“IF it was not for a gig in Leeds in 1985, I would not be talking to you now.”
For comedian, poet and TV star Phill Jupitus it really is that simple.
Two years before that he had started doing the club and stage circuits as a poet but it was a late night chat over a slice of toast and a couple of cans that prompted the funnyman to pursue a career in stand-up.
He recalls: “I was getting on alright with the poetry but the circuit was not exactly booming. Most of my work came through being a support act for bands like Billy Bragg, the House Martins and the Style Council.
“Because I was a bit of a one-man band if I had any mates there [where we were performing] I would ask if I could stay on their sofa. James Brown was a Leeds United fan and worked on the NME fanzine. I asked if I could kip at his and he asked if he could see the gig.
“It went well, had real good fun and we went back to his place, had a couple of cans, ate toast and he said, ‘You do realise that the chit chat between the poems is funnier than the poems?’. That was the first time anyone suggested I might be a stand-up rather than a poet.”
Within a year that is what he was doing and Jupitus has since enjoyed a career that has included being team captain on BBC2’s pop quiz Never Mind The Buzzcocks, being a regular guest on QI and appearing on Live at the Apollo (BBC1). Theatre work has seen him play Bottom in the Bath Theatre Royal production of A Midsummer’s Night Dream, appear alongside Jason Manford in the UK touring production of The Producers as Franz Liebkind and make his West End singing debut in 2009 in the hit musical Hairspray at The Shaftesbury Theatre.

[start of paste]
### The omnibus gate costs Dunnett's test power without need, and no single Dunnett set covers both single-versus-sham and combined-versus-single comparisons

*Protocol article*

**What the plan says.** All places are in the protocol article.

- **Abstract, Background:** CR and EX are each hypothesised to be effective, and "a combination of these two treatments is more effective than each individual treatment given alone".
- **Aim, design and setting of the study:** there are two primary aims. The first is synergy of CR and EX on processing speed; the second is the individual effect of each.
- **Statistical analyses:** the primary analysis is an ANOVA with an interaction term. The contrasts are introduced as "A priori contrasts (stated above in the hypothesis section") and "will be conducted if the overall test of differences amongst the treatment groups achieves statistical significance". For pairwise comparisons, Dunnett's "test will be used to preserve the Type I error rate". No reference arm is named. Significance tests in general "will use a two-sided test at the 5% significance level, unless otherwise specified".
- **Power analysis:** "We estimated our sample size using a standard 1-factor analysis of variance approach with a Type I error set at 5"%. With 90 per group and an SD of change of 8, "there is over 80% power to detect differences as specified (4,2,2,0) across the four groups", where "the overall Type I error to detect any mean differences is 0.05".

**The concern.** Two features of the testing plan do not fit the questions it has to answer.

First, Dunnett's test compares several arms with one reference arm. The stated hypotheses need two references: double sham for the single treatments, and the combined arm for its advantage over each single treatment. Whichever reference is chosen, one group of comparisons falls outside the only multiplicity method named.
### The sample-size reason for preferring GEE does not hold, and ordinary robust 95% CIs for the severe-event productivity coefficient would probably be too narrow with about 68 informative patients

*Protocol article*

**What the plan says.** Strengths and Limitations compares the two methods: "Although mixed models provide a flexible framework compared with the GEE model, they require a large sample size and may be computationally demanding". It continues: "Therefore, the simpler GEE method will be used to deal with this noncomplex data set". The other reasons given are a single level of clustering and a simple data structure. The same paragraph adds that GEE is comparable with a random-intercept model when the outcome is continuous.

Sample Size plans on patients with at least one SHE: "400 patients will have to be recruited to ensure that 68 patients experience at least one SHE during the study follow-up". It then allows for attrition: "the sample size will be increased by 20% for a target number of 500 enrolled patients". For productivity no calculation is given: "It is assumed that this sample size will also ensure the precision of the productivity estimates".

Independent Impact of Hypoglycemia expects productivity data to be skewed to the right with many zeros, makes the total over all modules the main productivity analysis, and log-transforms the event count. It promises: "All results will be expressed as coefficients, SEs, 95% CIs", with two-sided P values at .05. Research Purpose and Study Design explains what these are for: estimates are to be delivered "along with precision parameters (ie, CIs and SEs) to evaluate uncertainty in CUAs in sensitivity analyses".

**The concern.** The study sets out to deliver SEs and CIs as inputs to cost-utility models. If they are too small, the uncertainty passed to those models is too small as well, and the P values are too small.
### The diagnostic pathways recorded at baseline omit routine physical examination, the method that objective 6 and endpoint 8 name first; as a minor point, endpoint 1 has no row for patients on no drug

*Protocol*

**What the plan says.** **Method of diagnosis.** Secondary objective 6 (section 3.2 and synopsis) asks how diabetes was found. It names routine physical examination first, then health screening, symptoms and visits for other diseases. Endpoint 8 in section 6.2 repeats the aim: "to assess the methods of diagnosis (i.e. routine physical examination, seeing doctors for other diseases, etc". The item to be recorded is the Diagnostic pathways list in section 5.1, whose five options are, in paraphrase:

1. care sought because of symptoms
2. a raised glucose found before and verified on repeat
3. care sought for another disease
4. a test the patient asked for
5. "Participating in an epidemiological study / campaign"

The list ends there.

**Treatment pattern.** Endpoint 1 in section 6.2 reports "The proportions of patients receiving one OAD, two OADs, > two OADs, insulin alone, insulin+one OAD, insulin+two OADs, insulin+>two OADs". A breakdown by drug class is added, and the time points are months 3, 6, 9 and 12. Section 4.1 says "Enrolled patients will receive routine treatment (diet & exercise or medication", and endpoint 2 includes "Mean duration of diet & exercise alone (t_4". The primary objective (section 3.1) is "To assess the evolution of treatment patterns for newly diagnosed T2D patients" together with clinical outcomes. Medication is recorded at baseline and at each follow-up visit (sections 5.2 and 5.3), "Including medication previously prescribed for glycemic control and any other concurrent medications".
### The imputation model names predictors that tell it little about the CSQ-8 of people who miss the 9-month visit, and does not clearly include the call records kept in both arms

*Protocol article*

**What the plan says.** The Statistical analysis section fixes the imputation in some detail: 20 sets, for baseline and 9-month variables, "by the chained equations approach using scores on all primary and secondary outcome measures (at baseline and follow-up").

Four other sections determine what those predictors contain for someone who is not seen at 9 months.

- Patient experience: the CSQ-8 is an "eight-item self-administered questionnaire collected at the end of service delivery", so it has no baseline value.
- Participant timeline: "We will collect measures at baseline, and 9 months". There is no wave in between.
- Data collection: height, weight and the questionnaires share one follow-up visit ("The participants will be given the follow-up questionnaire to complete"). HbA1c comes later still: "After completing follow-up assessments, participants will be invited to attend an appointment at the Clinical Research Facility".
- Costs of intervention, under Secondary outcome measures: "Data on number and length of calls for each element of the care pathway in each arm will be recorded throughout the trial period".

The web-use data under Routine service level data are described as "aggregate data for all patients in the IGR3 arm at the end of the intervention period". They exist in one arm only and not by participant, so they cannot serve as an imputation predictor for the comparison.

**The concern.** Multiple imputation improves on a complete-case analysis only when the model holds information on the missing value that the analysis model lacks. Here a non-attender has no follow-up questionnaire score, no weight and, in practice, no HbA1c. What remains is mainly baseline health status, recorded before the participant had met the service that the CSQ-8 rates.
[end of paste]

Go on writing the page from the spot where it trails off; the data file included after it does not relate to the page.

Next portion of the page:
Tomorrow he will bring his brand new stand-up show “Juplicity” to the City Varieties as part of a three month UK tour, some 32 years after that night, and it is clear Jupitus still has a soft spot and a genuine interest in Leeds. He’s particularly interested in who else is on stage in Leeds on the same night as him - and tomorrow it’s fellow comedian Tom Stade, at The Wardrobe.
He added: “I have always had a lot of time for Leeds, it is a place where my life changed and the first time I did a big gig was at the City Varieties.
“I have gigged in Leeds for over 30 years and seen the changes and seen it grow from when the industry crumbled. Some places take a knock but people are focussed on regeneration. As a performer when you go to a city you can see feel how creative a city is and the arts scene is so vibrant.
“I have become a victim of that”, he chuckles, “as there are two great gigs on in the city on the same night.”